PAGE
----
The First Gay School In The Country Opens In March

With public funding approved by the Ministry of Culture and the government of São Paulo, the NGO E-Jovem will be opening the first gay school in the country in Campinas this coming March. The idea is to provide a safe place for homosexual teenagers to express themselves, while also learning and promoting gay culture.

The school will offer free extracurricular courses on dancing, TV and web, and editorial production of fanzines. Dozens of students, homosexual and heterosexual, have already applied for the courses this year, which will all be taught by volunteers selected by E-Jovem. A drag queen course and other programs are already in the works for next year.

I don't know what your feelings are about the subject, but I love the project and hope that it proves to be very successful in Campinas so that other cities may follow.


Via O Globo Online. For more information about the project, visit E-Jovem.


I have nothing against it. it is not a ghetto because straight guys can attend it too. It is just a place that is welcoming to gays and that attends to specific needs of the young students.

I find it a great initiative. In a country where both public education and gay rights are in deplorable state, it is refreshing to see projects with so much potential. Its location is not surprising either, Campinas is such a forward-thinking place.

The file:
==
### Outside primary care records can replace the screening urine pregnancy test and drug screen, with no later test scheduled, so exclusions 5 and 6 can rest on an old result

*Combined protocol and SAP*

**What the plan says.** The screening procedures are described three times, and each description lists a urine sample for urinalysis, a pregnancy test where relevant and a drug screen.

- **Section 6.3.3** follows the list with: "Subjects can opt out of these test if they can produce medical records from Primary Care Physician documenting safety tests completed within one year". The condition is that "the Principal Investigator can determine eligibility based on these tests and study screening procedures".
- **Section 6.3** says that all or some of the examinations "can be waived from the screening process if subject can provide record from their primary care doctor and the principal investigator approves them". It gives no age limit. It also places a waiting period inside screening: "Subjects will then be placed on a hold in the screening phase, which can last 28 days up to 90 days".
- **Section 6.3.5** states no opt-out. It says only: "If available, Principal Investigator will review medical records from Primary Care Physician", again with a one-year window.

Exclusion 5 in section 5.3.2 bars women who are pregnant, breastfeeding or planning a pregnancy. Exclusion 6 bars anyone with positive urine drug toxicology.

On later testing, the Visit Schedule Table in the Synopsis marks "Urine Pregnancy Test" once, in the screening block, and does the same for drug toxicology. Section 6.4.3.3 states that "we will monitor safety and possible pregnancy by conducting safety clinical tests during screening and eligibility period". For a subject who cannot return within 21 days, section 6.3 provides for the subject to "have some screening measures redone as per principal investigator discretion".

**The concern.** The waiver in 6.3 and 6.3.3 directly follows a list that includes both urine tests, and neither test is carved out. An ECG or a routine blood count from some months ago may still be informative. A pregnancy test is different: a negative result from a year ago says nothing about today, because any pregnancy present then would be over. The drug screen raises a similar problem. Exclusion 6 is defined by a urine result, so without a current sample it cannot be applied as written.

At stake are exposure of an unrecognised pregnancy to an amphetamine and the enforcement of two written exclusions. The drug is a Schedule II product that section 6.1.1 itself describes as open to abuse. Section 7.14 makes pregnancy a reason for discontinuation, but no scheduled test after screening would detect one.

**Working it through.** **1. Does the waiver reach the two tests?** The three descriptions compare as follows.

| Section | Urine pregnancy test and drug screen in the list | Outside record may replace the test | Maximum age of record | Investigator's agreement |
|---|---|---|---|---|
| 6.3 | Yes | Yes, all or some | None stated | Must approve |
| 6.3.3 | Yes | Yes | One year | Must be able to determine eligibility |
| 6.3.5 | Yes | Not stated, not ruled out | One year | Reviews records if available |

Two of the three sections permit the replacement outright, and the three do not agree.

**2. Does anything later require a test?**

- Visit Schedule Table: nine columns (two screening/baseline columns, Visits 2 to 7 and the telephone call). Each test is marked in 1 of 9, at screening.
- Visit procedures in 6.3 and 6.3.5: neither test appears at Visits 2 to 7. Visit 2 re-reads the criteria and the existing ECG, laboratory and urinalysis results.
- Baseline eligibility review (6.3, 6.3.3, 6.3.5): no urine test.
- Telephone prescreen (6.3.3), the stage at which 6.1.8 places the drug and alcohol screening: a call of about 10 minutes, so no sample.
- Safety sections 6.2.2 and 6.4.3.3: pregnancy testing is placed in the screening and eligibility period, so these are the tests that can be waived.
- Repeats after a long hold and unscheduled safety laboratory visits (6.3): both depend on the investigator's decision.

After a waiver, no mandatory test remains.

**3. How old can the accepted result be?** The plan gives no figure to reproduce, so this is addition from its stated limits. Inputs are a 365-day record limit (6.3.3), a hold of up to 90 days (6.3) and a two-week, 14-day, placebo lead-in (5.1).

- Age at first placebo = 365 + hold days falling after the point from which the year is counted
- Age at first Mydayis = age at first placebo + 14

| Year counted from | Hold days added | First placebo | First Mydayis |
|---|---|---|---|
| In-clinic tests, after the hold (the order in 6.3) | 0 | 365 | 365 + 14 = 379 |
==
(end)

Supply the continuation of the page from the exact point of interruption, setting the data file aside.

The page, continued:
I'm very proud of Brasil, and its progressiveness on this and other LGBT issues.

This is an excellent idea for young people, and I too am glad that it isn't a gay ghetto.

I only hope that the ultra-Conservatives in South America don't get too angry.

I love the idea of a school that can promote a safe place for LGBTQ students while being open to all students and promoting contemporary and historical queer studies. But I'm pretty confused by what the article means by "while [...] promoting gay culture." What is "promoting gay culture"? Supporting it? Advocating? Spreading it? Is our gay culture defined enough to be taught and promoted? Do they mean "cultural studies"? Is the drag class a course like an acting course in which drag is a part of a performance or is it on the cultural/historical significance of drag. I suppose depending on the structure, either of the two would be fine, but I wish I knew more about it. A class on drag seems about as silly and stereotyped as a class on being fashionable and witty.

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